A noted medieval "schoolman," Duns Scotus was also a Franciscan. While not (yet) a saint, he is nevertheless an important figure in the history of the church. In his voluminous writings, the "subtle doctor" as he was known, advocated and defended the doctrine of the Immaculate Conception of the Virgin Mary, a cause championed by the Franciscan order.
Portraits of the Virgin as Mary Immaculate are universal in Mexico, where she is popularly called La Purísima. Despite this close association, Duns Scotus himself is rarely portrayed in Mexican art. Here are a few known examples:
Perhaps the earliest, best known, and most conventional depiction of the 'subtle doctor' is in the famous mural of La Purísima in the convento of the Franciscan monastery at Huejotzingo.
Duns Scotus, wearing the scholar's biretta, stands on Mary's left and points to his doctrine advocating her Immaculate Conception. St Thomas Aquinas, the Dominican who disputed with Scotus, is shown on her right.
He gestures to his writings and holds up a statue of the Virgin Mary while trampling underfoot the snake like Lucifer, as well as various heretics and Lutheran reformers—a feature common to much religious imagery of the Counter Reformation.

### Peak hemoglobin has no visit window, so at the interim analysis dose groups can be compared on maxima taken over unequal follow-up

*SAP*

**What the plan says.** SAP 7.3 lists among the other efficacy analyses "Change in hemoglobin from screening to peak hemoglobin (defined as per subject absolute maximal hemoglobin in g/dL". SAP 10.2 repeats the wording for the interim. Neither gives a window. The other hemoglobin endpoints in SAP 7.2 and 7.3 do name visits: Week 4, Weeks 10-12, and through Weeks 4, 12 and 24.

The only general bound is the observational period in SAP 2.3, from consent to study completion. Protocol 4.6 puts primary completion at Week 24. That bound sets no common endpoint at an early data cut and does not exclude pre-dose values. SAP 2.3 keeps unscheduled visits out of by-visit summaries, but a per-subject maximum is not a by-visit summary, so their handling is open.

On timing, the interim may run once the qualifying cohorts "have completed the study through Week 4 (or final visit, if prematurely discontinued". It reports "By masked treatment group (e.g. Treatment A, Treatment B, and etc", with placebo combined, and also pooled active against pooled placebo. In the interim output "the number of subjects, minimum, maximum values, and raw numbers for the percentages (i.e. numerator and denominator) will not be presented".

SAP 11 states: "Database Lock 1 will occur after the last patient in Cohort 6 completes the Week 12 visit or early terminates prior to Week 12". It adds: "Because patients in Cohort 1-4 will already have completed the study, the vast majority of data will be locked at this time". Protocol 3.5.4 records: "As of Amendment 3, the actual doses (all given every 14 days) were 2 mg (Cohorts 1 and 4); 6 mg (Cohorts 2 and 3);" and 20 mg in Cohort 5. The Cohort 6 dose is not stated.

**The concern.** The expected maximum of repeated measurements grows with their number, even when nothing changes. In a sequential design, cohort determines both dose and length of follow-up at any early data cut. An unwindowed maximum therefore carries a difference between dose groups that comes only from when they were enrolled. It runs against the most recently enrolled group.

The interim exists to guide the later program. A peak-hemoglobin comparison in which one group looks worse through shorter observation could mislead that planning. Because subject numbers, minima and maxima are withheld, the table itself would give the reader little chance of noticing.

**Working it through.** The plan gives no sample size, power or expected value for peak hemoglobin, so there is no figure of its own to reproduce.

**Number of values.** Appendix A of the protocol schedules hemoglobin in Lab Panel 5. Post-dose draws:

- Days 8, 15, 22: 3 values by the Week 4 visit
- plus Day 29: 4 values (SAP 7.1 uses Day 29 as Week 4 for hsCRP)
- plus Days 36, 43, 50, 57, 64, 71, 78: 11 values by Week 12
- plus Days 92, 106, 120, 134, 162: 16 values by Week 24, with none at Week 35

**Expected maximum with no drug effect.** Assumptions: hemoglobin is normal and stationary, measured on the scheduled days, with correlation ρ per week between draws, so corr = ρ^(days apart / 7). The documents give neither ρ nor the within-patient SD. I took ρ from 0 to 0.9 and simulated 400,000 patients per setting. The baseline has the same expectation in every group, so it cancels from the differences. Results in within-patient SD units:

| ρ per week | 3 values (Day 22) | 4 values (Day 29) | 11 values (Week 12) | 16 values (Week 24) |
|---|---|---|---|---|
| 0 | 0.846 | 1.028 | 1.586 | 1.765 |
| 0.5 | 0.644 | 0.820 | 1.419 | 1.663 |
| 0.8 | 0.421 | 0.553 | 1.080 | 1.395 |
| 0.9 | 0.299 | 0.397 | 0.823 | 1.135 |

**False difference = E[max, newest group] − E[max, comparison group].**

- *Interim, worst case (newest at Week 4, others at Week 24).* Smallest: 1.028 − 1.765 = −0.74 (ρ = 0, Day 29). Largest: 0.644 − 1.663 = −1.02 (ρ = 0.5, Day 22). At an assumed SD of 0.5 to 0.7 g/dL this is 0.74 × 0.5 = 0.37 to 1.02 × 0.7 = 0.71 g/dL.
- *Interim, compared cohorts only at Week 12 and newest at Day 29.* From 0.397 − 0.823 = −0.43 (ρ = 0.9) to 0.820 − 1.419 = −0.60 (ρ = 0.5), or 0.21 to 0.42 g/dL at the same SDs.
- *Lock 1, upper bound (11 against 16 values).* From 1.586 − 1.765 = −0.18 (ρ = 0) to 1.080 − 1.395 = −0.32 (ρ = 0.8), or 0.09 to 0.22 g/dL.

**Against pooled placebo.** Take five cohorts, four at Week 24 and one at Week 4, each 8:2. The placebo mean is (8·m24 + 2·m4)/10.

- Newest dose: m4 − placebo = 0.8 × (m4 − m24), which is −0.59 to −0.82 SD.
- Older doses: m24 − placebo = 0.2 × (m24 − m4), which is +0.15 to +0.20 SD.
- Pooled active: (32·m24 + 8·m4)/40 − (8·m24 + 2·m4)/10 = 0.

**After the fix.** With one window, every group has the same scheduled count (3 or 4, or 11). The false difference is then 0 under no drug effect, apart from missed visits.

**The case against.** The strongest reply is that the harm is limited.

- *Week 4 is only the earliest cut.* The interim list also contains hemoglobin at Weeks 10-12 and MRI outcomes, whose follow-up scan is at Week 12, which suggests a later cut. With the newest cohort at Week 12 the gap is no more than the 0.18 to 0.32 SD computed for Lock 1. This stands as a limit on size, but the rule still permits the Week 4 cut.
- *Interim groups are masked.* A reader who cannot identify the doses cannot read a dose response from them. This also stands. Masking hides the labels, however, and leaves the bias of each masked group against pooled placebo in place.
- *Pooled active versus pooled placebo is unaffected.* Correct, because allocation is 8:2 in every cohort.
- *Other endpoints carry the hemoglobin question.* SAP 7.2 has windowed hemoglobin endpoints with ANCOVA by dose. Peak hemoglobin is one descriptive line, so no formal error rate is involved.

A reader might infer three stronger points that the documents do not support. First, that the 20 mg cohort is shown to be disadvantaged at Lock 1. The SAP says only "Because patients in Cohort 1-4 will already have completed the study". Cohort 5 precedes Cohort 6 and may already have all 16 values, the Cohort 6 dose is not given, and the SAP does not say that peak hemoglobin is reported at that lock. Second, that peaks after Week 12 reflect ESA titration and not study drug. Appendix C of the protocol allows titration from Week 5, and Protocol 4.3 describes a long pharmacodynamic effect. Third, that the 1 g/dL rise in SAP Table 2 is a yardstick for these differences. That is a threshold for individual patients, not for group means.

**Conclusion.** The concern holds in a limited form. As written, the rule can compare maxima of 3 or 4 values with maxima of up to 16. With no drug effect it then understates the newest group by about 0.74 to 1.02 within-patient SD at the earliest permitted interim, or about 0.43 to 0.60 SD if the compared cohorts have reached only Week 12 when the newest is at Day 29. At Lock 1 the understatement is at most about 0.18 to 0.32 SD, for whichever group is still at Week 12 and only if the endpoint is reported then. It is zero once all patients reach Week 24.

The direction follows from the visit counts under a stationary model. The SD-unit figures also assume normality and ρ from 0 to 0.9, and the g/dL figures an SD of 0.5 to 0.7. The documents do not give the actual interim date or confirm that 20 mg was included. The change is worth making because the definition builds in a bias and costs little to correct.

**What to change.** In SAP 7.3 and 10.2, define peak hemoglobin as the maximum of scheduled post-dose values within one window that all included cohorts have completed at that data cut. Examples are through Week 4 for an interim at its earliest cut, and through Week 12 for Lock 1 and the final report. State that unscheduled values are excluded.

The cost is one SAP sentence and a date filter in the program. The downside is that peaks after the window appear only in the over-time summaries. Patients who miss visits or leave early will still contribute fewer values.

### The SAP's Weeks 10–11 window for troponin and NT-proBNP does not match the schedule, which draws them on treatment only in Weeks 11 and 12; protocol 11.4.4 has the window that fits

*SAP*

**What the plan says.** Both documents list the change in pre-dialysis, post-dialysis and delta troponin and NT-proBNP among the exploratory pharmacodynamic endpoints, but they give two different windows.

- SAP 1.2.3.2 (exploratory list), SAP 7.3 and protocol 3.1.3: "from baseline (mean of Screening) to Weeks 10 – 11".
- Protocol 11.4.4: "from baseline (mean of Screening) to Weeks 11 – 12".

A similar portrayal of Duns Scotus appears in a ceiling relief in the nave of La Purísima de Aguas de Landa, a mission church in the remote Sierra Gorda de Querétaro, dedicated to the Virgin.
Landa, together with four other churches in the region celebrated for their painted folkloric fronts, was founded in the 1750s by a group of Apostolic Franciscans from Majorca, including Fray Junípero Serra, founder of several California missions.
|detail: courtesy Niccolo Brooker|
This portrayal is of special interest since he also appears on the facade of the church in another guise, paired with the visionary Franciscan nun and writer Sor María de Agreda.
|Landa, facade relief of Duns Scotus|
While angels and archangels are routinely shown with wings in Mexican Art, some saints are also occasionally portrayed with wings. Aside from the above portraits of Duns Scotus, St. Francis, St Vincent Ferrer and even Christ himself are shown with seraphic wings.
We welcome commentary and further examples on this topic.
Look for the forthcoming exhibit on the missions of the Sierra Gorda,
scheduled for the Casa de La Guerra in Santa Barbara, California in February 2013